Scotland’s place in the wider world

With another independence referendum potentially coming relatively soon, it’s once again time to start setting out the stall of what an independent Scotland could be like.

One of the arguments last time was that the SNP dominated the vision of what would happen upon independence, and that was entirely true.  Rather than having competing ideals about what we could do on our own two feet, the Yes campaign largely fell in line with the arguments put forth by Alex Salmond & co.

If there’s to be another indyref, this time things need to be different – with different parties and organisations within the Yes movement articulating their own hopes and plans for what they’d do when independence comes whilst maintaining a single vision of economic, political and social prosperity that would be delivered by a Yes vote.


That’s why I’m kicking things off with a look at what Scotland could be in an international sense, as the newest member of the global community and one eager to make its voice heard and be a force for good.

Here’s what I believe an independent Scotland could do in terms of foreign relations, and how we could realistically go about achieving the goals that the Yes movement campaigned for back in 2014.



The people of Scotland voted by a clear and decisive majority several weeks ago that they wished to remain within the EU while the rest of the UK voted to leave.

This showed that Scotland already feels a part of a European community and wishes to retain its’ place there.  With the UK only a couple of years away from exiting, now is the time to act if Scotland is to remain within the EU in the way that it wishes.  Being independent and in the EU allows Scotland to have the most control over its’ own affairs and the most influence over decision making in Europe and indeed the world.

Scotland having its own voice within the EU will mean that it will be more powerful than it ever was when represented by the UK.

Scotland could expect to have as many as 12 MEPs, which is the number awarded to similar sized countries Finland, compared with the 6 we have at present.

It would also receive a seat on the European Council (where each head of Government represents their country) and the European Commission (where a representative is appointed by the Government to represent their country).

This will give Scotland a veto on major EU decisions like admissions of new countries and treaty changes, meaning Scotland’s interests are given more weight than ever before.

Crucially though, it means that Scotland would have its own representatives arguing for its’ fisheries and agriculture industries, both of which are vital to our economy.  We’d also be able to ensure the continued receipt of European Regional Development Funding, which is a crucial helping hand in building the infrastructure of our rural and island communities.



An independent Scotland would be a candidate for NATO membership, and while participation within the full structure of the organisation is a contentious issue and one that can be debated during the constitutional convention, Scotland would at the very least be able to join the “Partnership for Peace” programme.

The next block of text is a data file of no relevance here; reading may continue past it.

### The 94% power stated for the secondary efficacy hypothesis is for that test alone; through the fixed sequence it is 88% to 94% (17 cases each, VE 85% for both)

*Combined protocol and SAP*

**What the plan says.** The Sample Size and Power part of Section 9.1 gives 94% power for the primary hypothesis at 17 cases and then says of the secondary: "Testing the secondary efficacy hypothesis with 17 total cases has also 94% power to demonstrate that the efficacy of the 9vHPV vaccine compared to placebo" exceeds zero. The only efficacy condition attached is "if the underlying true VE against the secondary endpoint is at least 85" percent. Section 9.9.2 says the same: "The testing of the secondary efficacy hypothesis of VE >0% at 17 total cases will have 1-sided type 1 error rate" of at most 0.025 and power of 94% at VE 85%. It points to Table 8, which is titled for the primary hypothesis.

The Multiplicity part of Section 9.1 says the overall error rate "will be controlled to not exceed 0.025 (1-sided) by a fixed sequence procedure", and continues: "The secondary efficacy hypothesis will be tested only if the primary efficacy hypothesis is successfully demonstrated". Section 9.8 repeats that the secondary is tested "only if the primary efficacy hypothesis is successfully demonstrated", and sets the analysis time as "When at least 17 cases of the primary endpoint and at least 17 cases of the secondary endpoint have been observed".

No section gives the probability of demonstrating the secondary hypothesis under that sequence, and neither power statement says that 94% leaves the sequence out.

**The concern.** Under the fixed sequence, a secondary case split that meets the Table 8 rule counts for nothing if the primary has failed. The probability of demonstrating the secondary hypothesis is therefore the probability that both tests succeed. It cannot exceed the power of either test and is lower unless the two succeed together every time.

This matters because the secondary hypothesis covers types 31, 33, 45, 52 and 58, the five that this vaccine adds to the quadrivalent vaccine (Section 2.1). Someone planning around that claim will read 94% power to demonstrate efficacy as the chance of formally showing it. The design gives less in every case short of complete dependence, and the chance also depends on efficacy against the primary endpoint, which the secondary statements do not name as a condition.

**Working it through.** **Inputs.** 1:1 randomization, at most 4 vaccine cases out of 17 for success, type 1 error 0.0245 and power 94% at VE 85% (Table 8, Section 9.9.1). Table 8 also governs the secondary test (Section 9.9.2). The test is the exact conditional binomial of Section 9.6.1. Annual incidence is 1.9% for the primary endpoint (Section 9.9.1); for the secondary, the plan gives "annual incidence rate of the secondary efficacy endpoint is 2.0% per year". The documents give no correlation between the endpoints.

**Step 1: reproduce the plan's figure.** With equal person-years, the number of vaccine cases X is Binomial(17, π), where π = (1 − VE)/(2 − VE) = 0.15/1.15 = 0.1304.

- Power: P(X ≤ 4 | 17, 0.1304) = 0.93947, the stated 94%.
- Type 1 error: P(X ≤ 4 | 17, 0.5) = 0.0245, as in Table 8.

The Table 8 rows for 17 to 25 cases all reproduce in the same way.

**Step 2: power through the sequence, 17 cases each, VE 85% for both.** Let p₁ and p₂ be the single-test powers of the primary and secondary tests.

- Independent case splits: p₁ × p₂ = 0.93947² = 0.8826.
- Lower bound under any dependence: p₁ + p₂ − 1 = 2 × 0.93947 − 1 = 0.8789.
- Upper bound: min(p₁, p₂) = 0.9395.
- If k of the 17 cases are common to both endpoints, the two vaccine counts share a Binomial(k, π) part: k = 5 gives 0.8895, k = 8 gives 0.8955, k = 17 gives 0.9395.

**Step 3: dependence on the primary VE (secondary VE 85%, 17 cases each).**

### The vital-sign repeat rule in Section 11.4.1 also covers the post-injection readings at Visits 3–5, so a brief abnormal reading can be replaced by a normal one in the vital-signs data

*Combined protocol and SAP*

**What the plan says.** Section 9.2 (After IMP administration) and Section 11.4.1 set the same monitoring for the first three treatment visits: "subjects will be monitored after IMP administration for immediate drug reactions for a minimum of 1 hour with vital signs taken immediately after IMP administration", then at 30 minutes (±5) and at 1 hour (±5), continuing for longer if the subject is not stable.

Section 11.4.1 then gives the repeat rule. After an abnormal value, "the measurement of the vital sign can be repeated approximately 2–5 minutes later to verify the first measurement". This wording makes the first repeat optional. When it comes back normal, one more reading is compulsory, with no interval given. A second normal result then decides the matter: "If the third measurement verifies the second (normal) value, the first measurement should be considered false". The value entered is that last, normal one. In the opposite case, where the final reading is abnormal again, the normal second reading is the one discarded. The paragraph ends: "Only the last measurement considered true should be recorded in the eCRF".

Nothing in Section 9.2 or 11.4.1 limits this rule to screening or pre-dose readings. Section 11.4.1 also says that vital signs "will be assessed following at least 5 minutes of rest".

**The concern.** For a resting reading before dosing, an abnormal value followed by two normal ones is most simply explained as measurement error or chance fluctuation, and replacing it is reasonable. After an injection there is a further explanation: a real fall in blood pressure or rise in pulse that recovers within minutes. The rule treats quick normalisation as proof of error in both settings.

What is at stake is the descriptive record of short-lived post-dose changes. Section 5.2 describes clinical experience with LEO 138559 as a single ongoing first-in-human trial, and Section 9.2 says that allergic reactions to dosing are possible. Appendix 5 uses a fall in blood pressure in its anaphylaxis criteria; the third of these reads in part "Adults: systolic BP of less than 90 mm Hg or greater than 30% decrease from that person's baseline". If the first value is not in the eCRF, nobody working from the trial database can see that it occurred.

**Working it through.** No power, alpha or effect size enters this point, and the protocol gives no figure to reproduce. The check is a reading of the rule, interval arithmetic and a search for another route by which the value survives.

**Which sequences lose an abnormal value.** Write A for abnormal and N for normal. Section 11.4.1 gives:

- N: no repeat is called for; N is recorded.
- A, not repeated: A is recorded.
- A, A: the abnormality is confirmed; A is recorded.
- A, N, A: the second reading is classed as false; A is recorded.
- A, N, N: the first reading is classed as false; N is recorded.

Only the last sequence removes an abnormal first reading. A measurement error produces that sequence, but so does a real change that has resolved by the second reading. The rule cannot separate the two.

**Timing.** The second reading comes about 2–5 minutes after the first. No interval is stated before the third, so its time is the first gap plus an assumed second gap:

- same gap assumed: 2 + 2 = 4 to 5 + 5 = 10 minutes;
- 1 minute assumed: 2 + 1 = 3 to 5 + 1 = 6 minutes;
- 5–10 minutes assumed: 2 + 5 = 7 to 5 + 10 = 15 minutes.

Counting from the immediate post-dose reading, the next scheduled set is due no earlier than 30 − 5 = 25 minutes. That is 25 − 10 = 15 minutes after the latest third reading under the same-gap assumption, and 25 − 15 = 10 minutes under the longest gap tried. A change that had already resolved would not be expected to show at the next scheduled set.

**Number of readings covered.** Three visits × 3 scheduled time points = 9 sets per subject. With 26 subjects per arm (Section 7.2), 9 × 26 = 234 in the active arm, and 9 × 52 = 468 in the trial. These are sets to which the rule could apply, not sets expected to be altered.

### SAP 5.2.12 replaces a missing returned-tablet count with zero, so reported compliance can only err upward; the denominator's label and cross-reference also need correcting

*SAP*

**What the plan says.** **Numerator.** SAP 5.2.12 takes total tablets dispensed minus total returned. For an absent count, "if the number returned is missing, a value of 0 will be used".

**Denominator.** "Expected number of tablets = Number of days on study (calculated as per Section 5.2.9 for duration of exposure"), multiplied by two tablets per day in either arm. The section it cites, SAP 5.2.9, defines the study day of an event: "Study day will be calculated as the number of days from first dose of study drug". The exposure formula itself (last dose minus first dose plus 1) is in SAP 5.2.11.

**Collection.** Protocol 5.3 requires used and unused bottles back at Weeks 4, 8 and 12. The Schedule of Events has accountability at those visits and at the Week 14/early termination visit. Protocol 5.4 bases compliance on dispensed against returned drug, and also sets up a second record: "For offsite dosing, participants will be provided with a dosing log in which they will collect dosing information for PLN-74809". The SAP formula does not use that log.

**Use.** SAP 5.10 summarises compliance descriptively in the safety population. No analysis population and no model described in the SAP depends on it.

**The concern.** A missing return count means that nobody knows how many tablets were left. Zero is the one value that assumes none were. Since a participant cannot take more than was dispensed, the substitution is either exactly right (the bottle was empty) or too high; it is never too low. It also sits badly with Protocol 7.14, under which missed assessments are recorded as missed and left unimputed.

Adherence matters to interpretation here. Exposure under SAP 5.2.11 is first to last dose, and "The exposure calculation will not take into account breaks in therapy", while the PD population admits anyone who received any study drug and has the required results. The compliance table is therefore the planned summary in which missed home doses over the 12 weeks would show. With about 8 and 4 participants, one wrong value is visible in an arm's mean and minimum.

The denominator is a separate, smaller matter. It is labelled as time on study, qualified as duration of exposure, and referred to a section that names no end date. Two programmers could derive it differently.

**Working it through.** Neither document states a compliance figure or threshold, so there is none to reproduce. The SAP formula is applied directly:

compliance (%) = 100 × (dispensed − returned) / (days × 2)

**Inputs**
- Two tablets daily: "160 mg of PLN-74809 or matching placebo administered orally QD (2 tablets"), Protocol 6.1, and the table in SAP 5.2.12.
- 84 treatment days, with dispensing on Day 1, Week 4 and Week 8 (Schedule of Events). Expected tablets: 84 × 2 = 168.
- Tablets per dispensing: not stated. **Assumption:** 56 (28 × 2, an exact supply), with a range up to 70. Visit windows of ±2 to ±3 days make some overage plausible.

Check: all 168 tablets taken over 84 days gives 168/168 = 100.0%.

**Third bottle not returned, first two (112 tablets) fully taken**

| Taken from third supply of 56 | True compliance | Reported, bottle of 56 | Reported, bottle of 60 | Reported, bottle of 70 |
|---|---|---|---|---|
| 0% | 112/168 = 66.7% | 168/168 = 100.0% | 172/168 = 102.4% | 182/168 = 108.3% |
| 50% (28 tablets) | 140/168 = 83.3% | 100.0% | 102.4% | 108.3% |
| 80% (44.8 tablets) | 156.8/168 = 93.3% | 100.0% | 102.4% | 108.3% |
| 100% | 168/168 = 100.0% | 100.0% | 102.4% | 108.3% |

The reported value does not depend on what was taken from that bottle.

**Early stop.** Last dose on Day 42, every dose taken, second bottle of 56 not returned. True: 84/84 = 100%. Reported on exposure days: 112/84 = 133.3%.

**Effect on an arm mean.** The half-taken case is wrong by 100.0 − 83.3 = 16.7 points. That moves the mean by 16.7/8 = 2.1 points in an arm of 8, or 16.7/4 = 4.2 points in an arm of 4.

This model is adopted by the likes of Ireland, Sweden, Finland and Switzerland and also includes Russia to ensure dialogue between the major powers of the region.

This allows for a certain level of joint defence co-operation, terrorism protection and collective policy making on wider areas such as science and technology – which would allow us to benefit from international decision making and defence support whilst maintaining our right to a smaller and more appropriate armed forces for our population – providing a best of both worlds approach to our national security.



An independent Scotland would have no need for nuclear weapons, and the opportunity to remove the submarines that house these weapons of mass destruction from our port not 50 miles way from our most populous city is one that we could take.

However, as a defence ally of rUK we could offer to continue to provide a port for the Trident submarines on condition that they begin the construction of their own upon Scotland’s independence.

This would ultimately mean that we rid our country of nuclear weapons but that we also show a gesture of goodwill to our nearest neighbours that we want to co-operate with them towards security and prosperity.

This option would also maintain jobs on the Clyde, as the existing workforce would be kept in place to ensure continuity whilst allowing Scotland to dramatically reduce its’ defence spending – as rUK would be expected to shoulder the bulk of the costs of maintaining the submarine base.



Scotland is less sceptical of immigration than our neighbours in the rest of the UK, and independence would let us continue to be a beacon of opportunity to the thousands of European students who come here to our universities and to the thousands of refugees who flee hell on Earth to make our country their home.

However, independence would also let us create our own immigration controls, with continued participation in European freedom of movement and the ability to decide upon criteria for those coming here from elsewhere.

This could ultimately help us build up a highly-skilled and highly diverse workforce that would help us maintain our excellence in fields like healthcare, finance and engineering whilst ensuring that those that come to Scotland are contributing to our society.

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